[Editor’s note: This is the fourth article in a series by PJ on how North Carolina nonprofits are adjusting their operations to cope with the lingering effects of the recession, and how funders are supporting that work.]
ASHEVILLE, N.C. – When the recession hit, the Mediation Center in Asheville saw a predictable increase in the need for its services.
Requests for parent-teen mediation services spiked, as did requests from people with mental illness whose mental-health services had been discontinued.
“When families have the stress of not having enough money, that causes conflict,” says Laura Jeffords, executive director of the center, a nonprofit founded in 1983 to help youth, families and community members in Buncombe County deal with conflict.
Despite the increased demand, the Mediation Center emerged from the recession on sounder footing than many nonprofits, but not completely unscathed.
The organization cut non-essentials like travel from its budget and dropped a position to half-time from full-time, but was able to keep its services intact for a population in greater need than usual.
Now the center is embarking on a strategic-planning process to map out a course for the future, and received a grant to develop a fundraising plan to take it there.
With a budget of about $425,000, the center’s 11 employees, including a few part-timers, serve about 3,000 people a year, some of whom seek out services voluntarily and others who are sent by the courts.
The center’s Community Mediation Program helps local residents work through conflicts with the help of trained mediators, free of charge.
The Family Mediation program provides a structured environment in which relatives can navigate difficult topics like separation and divorce, parenting, supervised visitation and elder care.
And the organization works with youth to resolve conflicts, prevent gang involvement, navigate the juvenile court system and develop better communication with their parents.
While services provided on court order come with government funding, grants typically cover the remainder of the organization’s budget.
And that money is harder to come by when there are more people in need of services – an increase caused both by the economy in general and by cuts from other local service providers.
“Overall, our budget has grown, and yet we’ve grown, so we’re always looking for ways to lessen our stretch,” says Jeffords.
That growth-under-pressure has spurred the organization to look for ways to move forward in an organized, intentional — and funded — way.
“We haven’t done strategic planning in a long time,” says Jeffords. “How can we take the energy and enthusiasm and focus that ahead in a planned direction?”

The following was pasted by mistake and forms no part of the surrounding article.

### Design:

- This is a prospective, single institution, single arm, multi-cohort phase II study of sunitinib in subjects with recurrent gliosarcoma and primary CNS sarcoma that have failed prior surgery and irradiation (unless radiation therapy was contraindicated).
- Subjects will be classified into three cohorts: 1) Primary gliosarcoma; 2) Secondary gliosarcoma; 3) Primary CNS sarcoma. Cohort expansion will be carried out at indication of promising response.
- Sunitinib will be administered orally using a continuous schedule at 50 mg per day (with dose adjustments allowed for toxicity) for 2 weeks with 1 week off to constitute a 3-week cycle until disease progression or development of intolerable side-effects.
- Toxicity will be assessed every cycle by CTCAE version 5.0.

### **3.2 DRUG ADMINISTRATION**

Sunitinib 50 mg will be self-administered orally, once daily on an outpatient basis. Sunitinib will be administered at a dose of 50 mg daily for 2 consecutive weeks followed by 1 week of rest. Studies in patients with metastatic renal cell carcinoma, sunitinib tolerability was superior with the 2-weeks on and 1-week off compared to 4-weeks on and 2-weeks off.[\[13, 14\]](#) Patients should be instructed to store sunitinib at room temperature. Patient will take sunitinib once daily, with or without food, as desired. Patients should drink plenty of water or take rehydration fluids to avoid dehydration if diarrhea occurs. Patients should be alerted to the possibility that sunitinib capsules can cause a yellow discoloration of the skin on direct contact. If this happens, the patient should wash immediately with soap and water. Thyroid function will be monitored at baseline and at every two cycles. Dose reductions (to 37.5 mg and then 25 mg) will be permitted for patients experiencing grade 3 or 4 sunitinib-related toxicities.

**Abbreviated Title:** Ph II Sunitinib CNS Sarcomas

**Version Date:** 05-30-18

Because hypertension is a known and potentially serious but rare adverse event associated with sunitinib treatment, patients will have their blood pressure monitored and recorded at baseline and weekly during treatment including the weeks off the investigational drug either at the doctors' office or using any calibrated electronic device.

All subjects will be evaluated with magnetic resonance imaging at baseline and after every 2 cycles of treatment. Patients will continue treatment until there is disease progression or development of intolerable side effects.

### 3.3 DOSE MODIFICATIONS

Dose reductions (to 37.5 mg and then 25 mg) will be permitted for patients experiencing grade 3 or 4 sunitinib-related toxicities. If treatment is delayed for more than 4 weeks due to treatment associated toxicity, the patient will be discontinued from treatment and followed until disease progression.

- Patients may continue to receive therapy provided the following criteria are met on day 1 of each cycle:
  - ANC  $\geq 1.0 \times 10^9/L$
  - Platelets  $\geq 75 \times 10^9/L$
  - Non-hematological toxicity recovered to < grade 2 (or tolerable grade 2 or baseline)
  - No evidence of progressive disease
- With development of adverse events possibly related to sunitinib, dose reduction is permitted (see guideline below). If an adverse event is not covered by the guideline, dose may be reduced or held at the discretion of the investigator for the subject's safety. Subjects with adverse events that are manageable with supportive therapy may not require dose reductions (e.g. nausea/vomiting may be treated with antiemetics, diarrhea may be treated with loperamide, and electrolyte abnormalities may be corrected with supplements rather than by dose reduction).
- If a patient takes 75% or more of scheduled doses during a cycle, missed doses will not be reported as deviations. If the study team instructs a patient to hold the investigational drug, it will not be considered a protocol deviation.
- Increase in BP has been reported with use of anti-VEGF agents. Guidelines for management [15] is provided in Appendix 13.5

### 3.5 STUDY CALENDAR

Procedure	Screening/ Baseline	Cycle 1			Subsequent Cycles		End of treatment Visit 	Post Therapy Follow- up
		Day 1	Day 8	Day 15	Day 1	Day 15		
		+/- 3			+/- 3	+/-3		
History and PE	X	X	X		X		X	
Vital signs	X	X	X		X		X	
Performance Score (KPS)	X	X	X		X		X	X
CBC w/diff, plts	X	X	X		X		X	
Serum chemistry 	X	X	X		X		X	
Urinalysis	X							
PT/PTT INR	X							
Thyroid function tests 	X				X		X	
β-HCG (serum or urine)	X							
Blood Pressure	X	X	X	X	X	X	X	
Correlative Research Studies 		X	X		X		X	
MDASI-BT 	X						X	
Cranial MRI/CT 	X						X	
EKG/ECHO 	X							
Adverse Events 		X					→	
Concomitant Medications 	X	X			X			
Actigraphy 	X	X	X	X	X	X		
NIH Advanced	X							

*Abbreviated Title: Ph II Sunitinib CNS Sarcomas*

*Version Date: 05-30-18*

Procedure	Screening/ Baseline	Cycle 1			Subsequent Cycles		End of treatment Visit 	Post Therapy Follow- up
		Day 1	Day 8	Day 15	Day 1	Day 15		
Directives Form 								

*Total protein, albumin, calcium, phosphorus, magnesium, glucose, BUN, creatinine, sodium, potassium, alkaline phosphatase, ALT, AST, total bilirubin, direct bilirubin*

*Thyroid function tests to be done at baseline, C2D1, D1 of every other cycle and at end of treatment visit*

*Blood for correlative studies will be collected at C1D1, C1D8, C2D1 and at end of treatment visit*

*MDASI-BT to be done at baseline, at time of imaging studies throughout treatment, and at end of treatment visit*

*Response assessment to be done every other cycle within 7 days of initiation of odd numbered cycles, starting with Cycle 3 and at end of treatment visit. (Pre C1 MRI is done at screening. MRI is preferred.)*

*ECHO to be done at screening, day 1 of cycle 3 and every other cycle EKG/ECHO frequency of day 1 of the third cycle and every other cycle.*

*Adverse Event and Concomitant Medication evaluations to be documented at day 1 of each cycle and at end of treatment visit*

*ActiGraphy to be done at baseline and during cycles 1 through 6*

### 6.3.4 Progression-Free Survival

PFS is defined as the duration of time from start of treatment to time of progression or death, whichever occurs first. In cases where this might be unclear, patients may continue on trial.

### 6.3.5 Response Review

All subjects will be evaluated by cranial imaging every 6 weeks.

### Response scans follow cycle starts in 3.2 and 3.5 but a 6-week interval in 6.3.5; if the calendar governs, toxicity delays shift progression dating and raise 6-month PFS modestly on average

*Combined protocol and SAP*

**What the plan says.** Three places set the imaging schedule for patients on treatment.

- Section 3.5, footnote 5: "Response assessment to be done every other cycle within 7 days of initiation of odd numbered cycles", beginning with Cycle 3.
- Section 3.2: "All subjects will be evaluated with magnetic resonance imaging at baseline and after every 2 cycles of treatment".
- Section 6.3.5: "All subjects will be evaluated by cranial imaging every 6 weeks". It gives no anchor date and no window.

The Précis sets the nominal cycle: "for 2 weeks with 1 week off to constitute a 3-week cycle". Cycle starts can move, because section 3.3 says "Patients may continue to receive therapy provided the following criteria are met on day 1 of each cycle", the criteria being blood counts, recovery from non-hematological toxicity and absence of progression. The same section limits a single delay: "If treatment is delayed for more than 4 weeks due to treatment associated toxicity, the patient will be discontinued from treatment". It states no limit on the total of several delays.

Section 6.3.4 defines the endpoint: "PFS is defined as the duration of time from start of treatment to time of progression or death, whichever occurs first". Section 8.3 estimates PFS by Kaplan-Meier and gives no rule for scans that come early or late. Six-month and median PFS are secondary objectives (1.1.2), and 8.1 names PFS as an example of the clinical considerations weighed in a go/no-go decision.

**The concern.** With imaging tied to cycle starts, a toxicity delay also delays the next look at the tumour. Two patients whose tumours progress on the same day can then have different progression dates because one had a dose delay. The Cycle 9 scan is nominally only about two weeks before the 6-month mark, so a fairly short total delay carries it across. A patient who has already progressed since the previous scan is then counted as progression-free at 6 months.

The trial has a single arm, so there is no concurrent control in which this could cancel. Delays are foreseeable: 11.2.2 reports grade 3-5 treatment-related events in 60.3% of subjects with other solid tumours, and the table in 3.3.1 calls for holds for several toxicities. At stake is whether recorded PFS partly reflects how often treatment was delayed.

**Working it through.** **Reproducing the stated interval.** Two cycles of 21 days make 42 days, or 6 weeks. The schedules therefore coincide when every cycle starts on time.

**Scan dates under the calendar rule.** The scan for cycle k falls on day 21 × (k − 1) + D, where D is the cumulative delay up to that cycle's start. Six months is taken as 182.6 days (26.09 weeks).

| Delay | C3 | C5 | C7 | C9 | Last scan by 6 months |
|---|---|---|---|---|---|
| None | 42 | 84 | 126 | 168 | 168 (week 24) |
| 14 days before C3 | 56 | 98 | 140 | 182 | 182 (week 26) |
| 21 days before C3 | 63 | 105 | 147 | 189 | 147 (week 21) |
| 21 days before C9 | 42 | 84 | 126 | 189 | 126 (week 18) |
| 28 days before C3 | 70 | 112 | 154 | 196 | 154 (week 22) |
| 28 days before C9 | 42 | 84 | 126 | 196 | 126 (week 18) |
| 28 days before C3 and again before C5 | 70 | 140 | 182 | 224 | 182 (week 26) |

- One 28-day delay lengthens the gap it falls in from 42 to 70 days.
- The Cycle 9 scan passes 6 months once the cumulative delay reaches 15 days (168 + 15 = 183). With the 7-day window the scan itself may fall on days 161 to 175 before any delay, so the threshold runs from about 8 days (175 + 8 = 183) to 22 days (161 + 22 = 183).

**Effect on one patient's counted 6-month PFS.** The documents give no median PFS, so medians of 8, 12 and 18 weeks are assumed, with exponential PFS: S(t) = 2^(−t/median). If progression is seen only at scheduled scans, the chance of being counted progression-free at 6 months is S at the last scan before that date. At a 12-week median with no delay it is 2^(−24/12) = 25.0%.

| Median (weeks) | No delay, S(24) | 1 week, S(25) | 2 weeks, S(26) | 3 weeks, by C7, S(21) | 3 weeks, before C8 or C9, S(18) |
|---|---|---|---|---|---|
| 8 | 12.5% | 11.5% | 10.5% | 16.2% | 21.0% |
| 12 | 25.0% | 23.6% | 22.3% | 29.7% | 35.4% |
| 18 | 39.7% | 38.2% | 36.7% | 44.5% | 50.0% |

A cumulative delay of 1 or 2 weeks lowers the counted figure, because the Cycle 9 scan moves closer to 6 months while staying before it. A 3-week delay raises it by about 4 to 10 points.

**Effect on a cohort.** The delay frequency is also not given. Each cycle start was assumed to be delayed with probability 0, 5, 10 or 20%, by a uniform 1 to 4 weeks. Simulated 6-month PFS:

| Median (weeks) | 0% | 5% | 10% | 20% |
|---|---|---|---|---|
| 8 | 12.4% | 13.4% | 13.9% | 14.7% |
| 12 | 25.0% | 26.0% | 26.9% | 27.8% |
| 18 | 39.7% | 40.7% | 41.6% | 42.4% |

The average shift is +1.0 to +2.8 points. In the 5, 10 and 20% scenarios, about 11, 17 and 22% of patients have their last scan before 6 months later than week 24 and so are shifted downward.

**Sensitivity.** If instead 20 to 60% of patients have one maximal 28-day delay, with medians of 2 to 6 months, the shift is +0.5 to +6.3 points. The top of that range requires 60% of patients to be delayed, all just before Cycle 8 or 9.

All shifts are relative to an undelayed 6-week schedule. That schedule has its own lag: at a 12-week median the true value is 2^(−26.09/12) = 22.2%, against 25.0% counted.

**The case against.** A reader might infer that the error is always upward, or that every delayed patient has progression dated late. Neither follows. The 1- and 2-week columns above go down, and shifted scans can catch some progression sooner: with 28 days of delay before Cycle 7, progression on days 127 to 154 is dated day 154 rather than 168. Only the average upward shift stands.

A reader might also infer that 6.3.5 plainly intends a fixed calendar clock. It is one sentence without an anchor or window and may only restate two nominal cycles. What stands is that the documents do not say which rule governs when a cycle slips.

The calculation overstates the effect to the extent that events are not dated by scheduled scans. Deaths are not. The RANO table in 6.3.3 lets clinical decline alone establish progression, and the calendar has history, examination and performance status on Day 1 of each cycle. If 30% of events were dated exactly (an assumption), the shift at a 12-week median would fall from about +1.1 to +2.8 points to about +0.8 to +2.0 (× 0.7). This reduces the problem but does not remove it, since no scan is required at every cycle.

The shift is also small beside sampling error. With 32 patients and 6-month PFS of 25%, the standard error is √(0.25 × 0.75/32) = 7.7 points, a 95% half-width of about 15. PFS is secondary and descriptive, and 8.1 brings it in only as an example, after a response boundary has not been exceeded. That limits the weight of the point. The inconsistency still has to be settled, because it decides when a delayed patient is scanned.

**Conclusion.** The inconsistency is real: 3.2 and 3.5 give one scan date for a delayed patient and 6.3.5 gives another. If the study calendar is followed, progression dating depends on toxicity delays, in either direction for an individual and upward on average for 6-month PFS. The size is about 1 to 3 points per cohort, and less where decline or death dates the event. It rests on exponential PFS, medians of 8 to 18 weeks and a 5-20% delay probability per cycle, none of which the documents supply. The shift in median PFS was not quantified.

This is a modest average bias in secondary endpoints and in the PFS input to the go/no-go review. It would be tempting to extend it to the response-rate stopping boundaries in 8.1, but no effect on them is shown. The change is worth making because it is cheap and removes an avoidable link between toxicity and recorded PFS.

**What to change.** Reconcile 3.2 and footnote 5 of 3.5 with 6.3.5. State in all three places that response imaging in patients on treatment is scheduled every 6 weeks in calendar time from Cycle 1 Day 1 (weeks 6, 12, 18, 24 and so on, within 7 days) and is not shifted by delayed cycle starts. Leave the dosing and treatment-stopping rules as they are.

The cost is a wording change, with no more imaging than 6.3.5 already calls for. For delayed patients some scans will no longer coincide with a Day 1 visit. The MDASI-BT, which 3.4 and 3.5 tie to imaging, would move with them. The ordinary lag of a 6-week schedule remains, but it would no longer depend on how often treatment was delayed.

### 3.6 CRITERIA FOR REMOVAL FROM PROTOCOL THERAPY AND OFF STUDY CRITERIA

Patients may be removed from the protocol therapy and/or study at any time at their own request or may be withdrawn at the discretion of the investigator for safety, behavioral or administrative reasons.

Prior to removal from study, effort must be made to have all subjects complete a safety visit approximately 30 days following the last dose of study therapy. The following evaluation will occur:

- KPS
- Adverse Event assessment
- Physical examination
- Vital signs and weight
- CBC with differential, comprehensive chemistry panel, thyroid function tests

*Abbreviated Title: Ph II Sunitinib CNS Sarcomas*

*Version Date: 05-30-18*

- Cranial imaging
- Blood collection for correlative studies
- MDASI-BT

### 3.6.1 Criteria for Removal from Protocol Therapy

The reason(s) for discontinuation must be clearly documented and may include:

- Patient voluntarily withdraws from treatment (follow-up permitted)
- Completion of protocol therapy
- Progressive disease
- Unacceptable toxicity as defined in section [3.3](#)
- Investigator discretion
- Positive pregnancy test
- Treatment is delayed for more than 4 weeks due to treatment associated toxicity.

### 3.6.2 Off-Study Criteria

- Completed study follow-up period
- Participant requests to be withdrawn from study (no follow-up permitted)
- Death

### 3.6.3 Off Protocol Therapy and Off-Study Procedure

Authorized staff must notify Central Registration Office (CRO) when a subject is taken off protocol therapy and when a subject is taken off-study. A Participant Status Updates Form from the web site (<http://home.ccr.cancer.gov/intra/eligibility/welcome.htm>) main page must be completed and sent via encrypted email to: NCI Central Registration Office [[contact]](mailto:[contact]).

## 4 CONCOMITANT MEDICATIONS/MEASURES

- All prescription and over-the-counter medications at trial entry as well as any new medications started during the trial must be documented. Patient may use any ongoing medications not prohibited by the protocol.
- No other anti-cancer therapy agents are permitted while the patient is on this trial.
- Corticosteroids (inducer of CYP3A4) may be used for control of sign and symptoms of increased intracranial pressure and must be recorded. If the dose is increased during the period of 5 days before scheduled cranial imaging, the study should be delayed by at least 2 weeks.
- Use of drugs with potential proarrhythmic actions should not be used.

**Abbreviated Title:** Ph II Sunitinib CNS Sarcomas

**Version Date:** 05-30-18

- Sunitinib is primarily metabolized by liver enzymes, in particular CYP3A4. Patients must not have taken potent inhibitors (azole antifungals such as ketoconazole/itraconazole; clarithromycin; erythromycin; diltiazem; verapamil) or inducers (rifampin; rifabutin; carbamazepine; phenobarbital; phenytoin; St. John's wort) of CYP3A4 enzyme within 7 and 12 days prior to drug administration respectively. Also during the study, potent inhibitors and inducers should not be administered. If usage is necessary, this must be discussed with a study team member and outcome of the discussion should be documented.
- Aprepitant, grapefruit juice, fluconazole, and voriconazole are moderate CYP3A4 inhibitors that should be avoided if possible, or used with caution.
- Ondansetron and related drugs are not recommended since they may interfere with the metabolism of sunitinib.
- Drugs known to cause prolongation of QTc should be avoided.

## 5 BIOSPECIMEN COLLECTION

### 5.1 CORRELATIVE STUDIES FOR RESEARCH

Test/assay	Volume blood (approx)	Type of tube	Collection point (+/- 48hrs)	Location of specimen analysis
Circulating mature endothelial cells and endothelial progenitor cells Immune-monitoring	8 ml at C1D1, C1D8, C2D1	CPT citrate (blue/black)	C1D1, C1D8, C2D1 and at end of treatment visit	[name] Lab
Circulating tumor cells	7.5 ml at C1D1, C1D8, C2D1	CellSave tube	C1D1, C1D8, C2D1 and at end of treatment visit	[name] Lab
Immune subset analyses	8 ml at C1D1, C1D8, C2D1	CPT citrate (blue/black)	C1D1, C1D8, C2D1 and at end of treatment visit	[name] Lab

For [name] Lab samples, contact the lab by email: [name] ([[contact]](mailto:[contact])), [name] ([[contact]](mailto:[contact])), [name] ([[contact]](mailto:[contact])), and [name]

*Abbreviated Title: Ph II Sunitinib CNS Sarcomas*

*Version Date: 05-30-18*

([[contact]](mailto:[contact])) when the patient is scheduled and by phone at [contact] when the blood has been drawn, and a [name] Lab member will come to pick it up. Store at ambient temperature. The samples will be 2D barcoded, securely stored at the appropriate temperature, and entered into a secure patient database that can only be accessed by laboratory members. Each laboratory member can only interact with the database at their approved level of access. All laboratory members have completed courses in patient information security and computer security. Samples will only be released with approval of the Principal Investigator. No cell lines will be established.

The center turned to the Community Foundation of Western North Carolina for guidance and $4,200 in funding, which Jeffords matched with $1,000 from the center’s budget, to develop a two-year strategic plan and to hire a fundraising consultant.
In order to receive the organizational capacity grant from the foundation, the center was required to do a little work on its own, with the goal of being in a position to spend the grant funds well.
First the center conducted a self-assessment that focused on its infrastructure, then met with a consultant, who was provided free of charge by Western North Carolina Nonprofit Pathways.
Together they identified, and strengthened, some gaps in the center’s staff and financial policies.
The formal strategic planning is wrapping up currently and the board and staff are preparing for implementation.
“What I’m hearing is that we want people to know we’re here when they need us, and we want to have the resources to help them when they come to us,” Jeffords says.
That means beefing up the organization’s infrastructure so it can conduct public-relations outreach and marketing activities, and developing a plan to recruit individuals donors, who to date have not been a significant part of the revenue stream.
“A lack of awareness of our services is probably our biggest barrier,” Jeffords says.
While the recession stretched the organization in some uncomfortable ways, it also served as the catalyst for some important internal work, she says.
“It’s such an important lesson for us not to see our resources as being scarce, but to look in another direction for the resources we need,” she says. “And there are other funders and organizations who have done this work and we can turn to them to get advice on how to make it work.”
Other stories in this series: